While we’ve all heard of Dr. Death (murderous doctor and surgeon Christopher Duntsch), there have been numerous deadly physicians throughout history that deserve just as much publicity. For the next few weeks, I’ll be delving into a new and juicy story about a killer doctor from the past (or the present!). This week we’re welcoming our first Doctor of Death: Marcel Petiot.
Born on January 17th, 1897, Marcel Petiot was a deadly French doctor who exhibited extreme mental instability and ill behavior from a very early age. As a child, Petiot had a tendency toward violence and inappropriate sexual behavior, and allegedly fired his father’s gun in class and propositioned a fellow classmate for sex when he was 11 years old. At age 17, Petiot robbed a mailbox and was charged with theft and damage to public property. Based on his previous infractions, Petiot was evaluated by a psychiatrist and was determined to be suffering from mental illness. As a result, the criminal charges against him were dropped and he was drafted into the French Army during World War I.
Although Petiot was injured twice during his nearly three years of service (once in the spring of 1917 while on the battlefront and again in 1918 after he shot himself in the foot), he was not relieved of his duties until a doctor diagnosed him with “mental disequilibrium, neurasthenia, mental depression, melancholia, obsessions and phobias” and kleptomania. Instead of being admitted to an asylum after his discharge, Petiot earned a medical degree from an accelerated post-war education program that was designed for veterans. (Sure, Petiot’s mental health diagnoses may have been the product of some early-20th century pseudo-psychiatric jargon. . . but I think it’s safe to say that this man was not fit to be a doctor. Don’t believe me? Keep reading.)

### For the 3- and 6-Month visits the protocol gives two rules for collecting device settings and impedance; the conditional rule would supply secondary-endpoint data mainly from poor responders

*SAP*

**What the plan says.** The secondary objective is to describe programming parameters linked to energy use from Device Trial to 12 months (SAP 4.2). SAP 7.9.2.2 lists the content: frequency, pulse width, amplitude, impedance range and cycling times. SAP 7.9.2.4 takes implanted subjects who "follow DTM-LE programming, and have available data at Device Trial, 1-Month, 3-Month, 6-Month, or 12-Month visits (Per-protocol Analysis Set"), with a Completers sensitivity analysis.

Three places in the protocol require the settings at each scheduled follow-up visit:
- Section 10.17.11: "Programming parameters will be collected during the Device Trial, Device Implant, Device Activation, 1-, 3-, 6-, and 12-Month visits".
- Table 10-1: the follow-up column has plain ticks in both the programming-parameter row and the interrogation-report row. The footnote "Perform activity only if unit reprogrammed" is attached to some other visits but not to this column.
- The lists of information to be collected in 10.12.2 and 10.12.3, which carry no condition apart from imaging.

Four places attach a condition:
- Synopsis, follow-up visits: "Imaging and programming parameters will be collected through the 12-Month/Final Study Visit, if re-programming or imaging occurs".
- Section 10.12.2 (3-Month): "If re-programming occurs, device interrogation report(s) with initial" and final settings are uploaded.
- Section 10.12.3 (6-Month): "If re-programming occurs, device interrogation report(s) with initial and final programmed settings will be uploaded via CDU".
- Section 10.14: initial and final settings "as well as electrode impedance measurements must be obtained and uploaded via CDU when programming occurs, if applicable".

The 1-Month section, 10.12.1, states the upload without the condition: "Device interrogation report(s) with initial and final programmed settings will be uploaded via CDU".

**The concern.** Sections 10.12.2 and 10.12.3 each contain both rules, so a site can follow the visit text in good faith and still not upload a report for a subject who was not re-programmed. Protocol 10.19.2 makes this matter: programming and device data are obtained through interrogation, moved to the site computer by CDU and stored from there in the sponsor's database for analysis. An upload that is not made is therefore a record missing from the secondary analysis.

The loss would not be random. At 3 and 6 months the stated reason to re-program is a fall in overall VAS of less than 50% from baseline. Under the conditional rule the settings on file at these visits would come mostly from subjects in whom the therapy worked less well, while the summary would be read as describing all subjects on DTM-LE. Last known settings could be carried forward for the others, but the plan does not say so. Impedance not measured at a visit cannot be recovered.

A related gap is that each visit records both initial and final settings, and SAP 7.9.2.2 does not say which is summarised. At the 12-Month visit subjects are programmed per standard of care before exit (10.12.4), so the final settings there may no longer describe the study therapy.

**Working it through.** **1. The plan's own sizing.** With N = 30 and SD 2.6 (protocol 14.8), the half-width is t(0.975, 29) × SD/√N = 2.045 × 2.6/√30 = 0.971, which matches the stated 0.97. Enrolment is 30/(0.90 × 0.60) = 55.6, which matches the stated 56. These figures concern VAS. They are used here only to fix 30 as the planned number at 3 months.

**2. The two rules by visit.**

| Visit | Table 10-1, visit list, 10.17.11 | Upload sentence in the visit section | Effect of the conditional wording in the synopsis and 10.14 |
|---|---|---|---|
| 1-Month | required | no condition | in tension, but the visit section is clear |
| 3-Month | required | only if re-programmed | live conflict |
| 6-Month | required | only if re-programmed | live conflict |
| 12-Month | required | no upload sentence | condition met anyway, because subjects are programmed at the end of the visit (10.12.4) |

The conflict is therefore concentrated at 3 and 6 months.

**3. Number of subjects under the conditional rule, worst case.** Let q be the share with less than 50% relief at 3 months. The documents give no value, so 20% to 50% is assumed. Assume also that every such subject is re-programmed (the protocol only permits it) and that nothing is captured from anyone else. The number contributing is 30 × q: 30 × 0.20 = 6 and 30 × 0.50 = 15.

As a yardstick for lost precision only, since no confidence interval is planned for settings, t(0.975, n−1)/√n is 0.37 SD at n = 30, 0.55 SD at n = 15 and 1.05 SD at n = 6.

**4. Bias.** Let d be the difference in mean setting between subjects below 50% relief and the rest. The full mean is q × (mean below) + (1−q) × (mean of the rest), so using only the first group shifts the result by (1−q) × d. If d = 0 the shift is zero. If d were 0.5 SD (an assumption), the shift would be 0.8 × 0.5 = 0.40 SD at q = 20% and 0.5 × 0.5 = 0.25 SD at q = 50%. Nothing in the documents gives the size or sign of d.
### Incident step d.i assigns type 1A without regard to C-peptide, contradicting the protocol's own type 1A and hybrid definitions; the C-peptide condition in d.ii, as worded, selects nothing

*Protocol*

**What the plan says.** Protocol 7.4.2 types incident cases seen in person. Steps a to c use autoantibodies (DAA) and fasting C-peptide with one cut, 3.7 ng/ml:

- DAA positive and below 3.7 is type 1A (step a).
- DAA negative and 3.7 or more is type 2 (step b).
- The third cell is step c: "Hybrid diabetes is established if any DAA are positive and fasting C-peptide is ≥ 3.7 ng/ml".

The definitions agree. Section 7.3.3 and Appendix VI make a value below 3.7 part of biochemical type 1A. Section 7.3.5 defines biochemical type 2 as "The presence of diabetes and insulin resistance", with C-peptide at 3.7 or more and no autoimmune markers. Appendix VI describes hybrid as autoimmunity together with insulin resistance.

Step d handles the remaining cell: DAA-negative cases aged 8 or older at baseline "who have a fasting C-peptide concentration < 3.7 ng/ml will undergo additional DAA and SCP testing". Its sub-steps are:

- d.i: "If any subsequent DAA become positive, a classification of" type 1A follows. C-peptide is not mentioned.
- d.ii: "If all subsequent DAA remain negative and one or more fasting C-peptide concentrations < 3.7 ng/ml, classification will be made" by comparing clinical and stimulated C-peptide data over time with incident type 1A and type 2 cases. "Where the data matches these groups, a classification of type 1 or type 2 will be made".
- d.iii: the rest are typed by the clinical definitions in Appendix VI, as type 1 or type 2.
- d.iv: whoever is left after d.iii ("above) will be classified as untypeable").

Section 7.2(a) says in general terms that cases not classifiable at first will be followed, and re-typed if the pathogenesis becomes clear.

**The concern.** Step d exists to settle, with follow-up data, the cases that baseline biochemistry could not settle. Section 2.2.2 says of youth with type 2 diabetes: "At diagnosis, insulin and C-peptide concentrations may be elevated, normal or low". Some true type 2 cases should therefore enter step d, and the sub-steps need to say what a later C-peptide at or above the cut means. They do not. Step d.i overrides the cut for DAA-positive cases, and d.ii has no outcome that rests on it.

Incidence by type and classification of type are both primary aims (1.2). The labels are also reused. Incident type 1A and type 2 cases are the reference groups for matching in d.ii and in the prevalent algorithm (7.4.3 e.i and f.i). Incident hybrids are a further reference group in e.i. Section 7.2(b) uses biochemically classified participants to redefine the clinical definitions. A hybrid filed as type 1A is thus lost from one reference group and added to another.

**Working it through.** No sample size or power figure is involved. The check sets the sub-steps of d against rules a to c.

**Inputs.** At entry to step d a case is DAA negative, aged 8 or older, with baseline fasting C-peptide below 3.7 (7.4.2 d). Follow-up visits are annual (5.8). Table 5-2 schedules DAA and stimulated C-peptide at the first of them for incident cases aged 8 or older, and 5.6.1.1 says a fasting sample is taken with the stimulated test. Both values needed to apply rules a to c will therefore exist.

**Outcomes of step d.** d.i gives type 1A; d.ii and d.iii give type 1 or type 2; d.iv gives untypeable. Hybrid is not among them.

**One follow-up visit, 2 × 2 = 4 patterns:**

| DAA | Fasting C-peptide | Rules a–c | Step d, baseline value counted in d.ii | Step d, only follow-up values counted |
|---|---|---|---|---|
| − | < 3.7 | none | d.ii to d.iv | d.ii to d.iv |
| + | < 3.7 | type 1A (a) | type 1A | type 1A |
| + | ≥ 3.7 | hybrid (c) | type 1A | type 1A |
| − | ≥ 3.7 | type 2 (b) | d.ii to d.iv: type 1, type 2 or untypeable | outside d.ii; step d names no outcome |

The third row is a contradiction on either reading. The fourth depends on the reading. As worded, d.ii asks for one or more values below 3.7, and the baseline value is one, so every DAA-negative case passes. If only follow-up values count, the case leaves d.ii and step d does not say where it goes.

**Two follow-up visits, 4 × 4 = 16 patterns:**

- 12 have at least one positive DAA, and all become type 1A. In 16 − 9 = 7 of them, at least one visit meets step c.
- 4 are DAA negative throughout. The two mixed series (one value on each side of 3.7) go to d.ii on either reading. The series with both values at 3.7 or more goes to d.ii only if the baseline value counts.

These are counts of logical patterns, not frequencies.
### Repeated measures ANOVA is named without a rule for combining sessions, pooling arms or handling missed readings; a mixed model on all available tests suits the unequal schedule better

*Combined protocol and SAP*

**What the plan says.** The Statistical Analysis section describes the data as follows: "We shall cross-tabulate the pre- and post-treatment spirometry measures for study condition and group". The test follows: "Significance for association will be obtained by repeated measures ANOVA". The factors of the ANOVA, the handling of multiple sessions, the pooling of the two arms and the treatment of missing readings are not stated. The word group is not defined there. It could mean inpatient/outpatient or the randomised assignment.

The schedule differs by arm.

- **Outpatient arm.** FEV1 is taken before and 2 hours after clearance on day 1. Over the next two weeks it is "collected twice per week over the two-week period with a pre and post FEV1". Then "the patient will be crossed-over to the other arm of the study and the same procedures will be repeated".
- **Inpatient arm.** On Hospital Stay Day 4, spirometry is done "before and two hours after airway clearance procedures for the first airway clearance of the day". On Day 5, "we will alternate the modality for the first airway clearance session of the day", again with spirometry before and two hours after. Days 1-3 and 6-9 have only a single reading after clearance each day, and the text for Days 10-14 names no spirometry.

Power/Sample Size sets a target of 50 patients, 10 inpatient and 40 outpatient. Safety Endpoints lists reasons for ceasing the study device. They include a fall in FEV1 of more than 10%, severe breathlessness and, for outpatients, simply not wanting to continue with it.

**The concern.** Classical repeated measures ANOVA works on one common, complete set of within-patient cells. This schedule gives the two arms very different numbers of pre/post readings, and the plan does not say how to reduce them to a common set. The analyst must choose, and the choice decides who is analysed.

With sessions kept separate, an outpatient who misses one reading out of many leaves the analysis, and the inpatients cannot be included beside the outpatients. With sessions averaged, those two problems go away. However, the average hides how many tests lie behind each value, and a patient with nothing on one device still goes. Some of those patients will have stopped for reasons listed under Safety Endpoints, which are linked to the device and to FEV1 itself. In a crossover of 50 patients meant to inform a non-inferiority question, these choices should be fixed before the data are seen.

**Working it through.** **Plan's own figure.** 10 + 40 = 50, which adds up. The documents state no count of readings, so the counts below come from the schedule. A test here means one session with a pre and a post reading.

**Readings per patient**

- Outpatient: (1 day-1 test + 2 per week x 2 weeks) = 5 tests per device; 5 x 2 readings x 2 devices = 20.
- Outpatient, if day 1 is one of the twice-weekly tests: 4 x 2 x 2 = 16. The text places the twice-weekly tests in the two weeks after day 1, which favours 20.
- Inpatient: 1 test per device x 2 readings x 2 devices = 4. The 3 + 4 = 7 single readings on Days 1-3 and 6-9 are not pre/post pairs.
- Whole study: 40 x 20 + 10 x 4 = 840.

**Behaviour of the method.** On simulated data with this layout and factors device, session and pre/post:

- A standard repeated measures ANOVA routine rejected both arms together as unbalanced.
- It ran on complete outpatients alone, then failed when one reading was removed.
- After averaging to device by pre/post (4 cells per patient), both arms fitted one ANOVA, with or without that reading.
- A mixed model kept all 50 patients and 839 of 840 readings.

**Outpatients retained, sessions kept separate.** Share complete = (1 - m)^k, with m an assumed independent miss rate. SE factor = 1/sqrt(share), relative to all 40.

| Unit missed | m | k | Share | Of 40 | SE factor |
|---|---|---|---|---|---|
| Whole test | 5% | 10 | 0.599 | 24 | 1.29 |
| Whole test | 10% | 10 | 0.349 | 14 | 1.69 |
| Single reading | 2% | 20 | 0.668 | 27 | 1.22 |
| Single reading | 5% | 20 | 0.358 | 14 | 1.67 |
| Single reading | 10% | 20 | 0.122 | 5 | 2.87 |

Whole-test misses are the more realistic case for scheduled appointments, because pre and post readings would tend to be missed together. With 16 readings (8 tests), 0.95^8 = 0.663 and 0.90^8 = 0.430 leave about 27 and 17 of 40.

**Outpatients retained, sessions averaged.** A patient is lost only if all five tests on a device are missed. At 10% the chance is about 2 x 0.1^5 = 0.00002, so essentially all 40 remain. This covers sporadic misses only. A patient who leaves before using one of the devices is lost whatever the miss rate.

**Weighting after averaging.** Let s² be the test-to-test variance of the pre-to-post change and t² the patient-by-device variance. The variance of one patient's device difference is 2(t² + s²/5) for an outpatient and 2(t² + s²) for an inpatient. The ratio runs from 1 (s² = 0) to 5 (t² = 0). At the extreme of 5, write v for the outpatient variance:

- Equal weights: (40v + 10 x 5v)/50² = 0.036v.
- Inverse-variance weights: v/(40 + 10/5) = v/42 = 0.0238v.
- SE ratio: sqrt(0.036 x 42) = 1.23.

Dr. Petiot began his work as a physician in the small village of Villeneuve-sur-Yonne and garnered a large roster of patients based on his charm and intelligence alone. However, Petiot had a penchant for prescribing addictive substances to his patients and, in some instances, even secretly applied for state medical assistance so that he could collect checks from both his patients and the state each time he provided his services.
All was going well for Petiot until the daughter of one of his patients went missing in 1926. Petiot had been seeing Louise Delaveau romantically and was rumored to have been seen putting a large trunk in his car during the time of her mysterious disappearance. A few weeks later, police retrieved a large trunk filled with an unidentified woman’s body parts from the Yonne river. Despite the glaring connection between Petiot and the trunk, police dismissed the discovery as a coincidence and marked Delaveau as a runaway.
In the same year that he was connected to this potential murder scandal, Dr. Petiot became mayor of Villeneuve-sur-Yonne. Then, in 1927, Petiot married Georgette Lablais and had a son the next year. During his time as mayor, Petiot stole everything he could get his hands on— including taxpayer money and cans of oil from the railroad depot. Petiot was taken to court for the latter and sentenced to three months in prison but his sentence was overturned in appeal. Instead, the corrupt mayor was suspended from office for four months. In 1931, Petiot’s mayoral reign ended and his role as the youngest man to ever sit on the general council for the Yonne district began. Yet, in a short span of time, Petiot was charged with stealing electric power from Villeneuve-sur-Yonne and opted to move to Paris instead to avoid the bad publicity.